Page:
|Colorado||120% of average annual consumption (Investor-Owned Utilities)
10 kW residential, 25 kW non-residential (Municipal and Cooperatives)
|Connecticut||2 MW standard net metering, 3 MW virtual net metering|
|Delaware||2 MW nonresidential Delmarva customers
500 kW nonresidential cooperative and municipal utility customers
25 kW residential customers
100 kW farm customers
|Kansas||100 kW nonresidential, 15 kW residential, 150 kW schools|
|Maine||660 kW for investor-owned utility customers
100 kW for cooperative and municipal utility customers
|Maryland||200% of baseline consumer electricity usage, up to 2 MW|
|Massachusetts||2 MW for investor-owned utility customers
10 MW for cooperative and municipal utility customers
|New Hampshire||1 MW|
|New Jersey||100% of customer electricity usage.|
|New Mexico||80 MW|
|New York||25 kW residential, 100 kW farms, 2 MW nonresidential|
|North Carolina||1 MW for customer-owned solar PV systems
100% of estimated demand up to 20 kW for leased residential systems
100% of contract demand up to 1,000 kW for leased nonresidential
|North Dakota||100 kW|
|Ohio||100% of customer electricity usage.|
|Oregon||25 kW residential customers
25 kW all cooperative, municipal utility and PUD customers
2 MW nonresidential PGE and PacifiCorp customers
|Pennsylvania||50 kW residential, 3 MW nonresidential
5 MW microgrid and emergency systems
|Rhode Island||100% of customer electricity usage up to 10 MW|
|South Carolina||20 kW residential, 1,000 kW nonresidential|
|Utah||25 kW residential, 2 MW nonresidential|
|Virginia||20 kW residential, 500 kW farms, 1,000 kW other nonresidential|
|West Virginia||-25 kW residential
-50 kW commercial and industrial (investor-owned utilities with less than 30,000 customers, cooperatives and municipal utilities).
-500 kW commercial, 2 MW industrial (investor-owned utilities with more than 30,000 customers).
SOURCE: Database of State Incentives for Renewables & Efficiency® – DSIRE (dsireusa.org)
National and Local Incentives for Solar Power: Potential Savings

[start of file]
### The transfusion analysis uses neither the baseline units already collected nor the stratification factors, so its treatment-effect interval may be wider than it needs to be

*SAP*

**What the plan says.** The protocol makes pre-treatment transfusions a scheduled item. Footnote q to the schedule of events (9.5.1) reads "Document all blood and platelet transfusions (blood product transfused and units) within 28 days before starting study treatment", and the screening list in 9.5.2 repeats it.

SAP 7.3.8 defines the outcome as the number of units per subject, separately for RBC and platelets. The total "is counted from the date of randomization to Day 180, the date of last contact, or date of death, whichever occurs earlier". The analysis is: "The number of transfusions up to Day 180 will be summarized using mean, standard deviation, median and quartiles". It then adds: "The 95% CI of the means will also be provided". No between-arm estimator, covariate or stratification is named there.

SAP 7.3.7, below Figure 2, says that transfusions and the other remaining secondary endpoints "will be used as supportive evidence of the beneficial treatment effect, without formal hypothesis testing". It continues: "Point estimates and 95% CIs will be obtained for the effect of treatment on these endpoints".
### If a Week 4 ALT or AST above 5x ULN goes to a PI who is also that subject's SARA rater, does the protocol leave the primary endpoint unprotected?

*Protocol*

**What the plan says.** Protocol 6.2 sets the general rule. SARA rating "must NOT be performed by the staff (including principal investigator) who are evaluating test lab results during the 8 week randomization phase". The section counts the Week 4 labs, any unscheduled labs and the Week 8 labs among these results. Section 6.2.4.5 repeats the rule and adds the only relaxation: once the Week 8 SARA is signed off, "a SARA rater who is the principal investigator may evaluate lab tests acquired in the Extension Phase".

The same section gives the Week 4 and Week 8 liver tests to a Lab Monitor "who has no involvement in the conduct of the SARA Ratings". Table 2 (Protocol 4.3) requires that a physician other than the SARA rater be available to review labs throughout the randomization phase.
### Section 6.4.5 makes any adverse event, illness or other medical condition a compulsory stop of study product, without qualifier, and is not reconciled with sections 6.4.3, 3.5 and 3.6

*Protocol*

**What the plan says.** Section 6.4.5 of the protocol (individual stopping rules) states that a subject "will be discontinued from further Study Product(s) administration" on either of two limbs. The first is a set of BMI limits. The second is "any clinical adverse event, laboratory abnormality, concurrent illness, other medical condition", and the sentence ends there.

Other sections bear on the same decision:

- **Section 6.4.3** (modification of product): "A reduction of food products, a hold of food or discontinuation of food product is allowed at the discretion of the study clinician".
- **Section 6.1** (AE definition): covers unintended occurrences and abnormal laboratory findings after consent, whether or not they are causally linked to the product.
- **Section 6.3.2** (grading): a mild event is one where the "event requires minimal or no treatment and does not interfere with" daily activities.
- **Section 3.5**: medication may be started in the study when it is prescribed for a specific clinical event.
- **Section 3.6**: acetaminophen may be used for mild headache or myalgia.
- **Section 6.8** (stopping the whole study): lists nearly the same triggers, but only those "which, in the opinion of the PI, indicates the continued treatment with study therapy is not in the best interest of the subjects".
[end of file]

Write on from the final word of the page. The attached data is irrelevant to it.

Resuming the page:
The Investment Tax Credit, also known as the federal tax credit, is the only nationwide incentive for solar power in the US. However, commercial solar installations can also benefit from the Modified Accelerated Cost Recovery System (MACRS).
- Good quality solar panels normally last for more than 25 years.
- However, commercial users can write off the asset value of a solar panel system in just five years. This depreciation is tax deductible.
Solar rebates and other incentives may be available depending on your state and utility company. There are many solar programs in the US, but the following are some of the largest as of 2022:
|Solar Incentive Program||Location|
|Solar Massachusetts Renewable Target (SMART)||Massachusetts|
|Duke Energy Solar Rebate Program||North Carolina|
|NY-Sun Initiative – Megawatt Block Program||New York|
|Oncor Solar Photovoltaic Standard Offer Program||Texas|
Solar incentives are the ideal complement for net metering, and you can get a quick payback period when both benefits are available. While incentive programs reduce the ownership cost of solar panels, net metering increases the savings achieved by their electricity output. With favorable sunlight conditions and local incentives, a commercial solar array can achieve a payback period of less than 6 years, which is great for an asset that lasts more than 25 years.
NOTE: The goal of this article is being informative, and we don’t intend to give tax advice. We recommend getting in touch with a Certified Public Accountant (CPA) to make sure all the tax benefits of your solar power system are deducted correctly.
Commercial Solar Design and Installation
For help regarding new solar projects, we recommend Pro Star Energy. Pro Star designs, installs and manages commercial solar power systems in all US states, including Canada. No job is too big or too small for this Texas owned solar company. Let Pro Star manage your solar PV installation project from start to finish. Reach out today.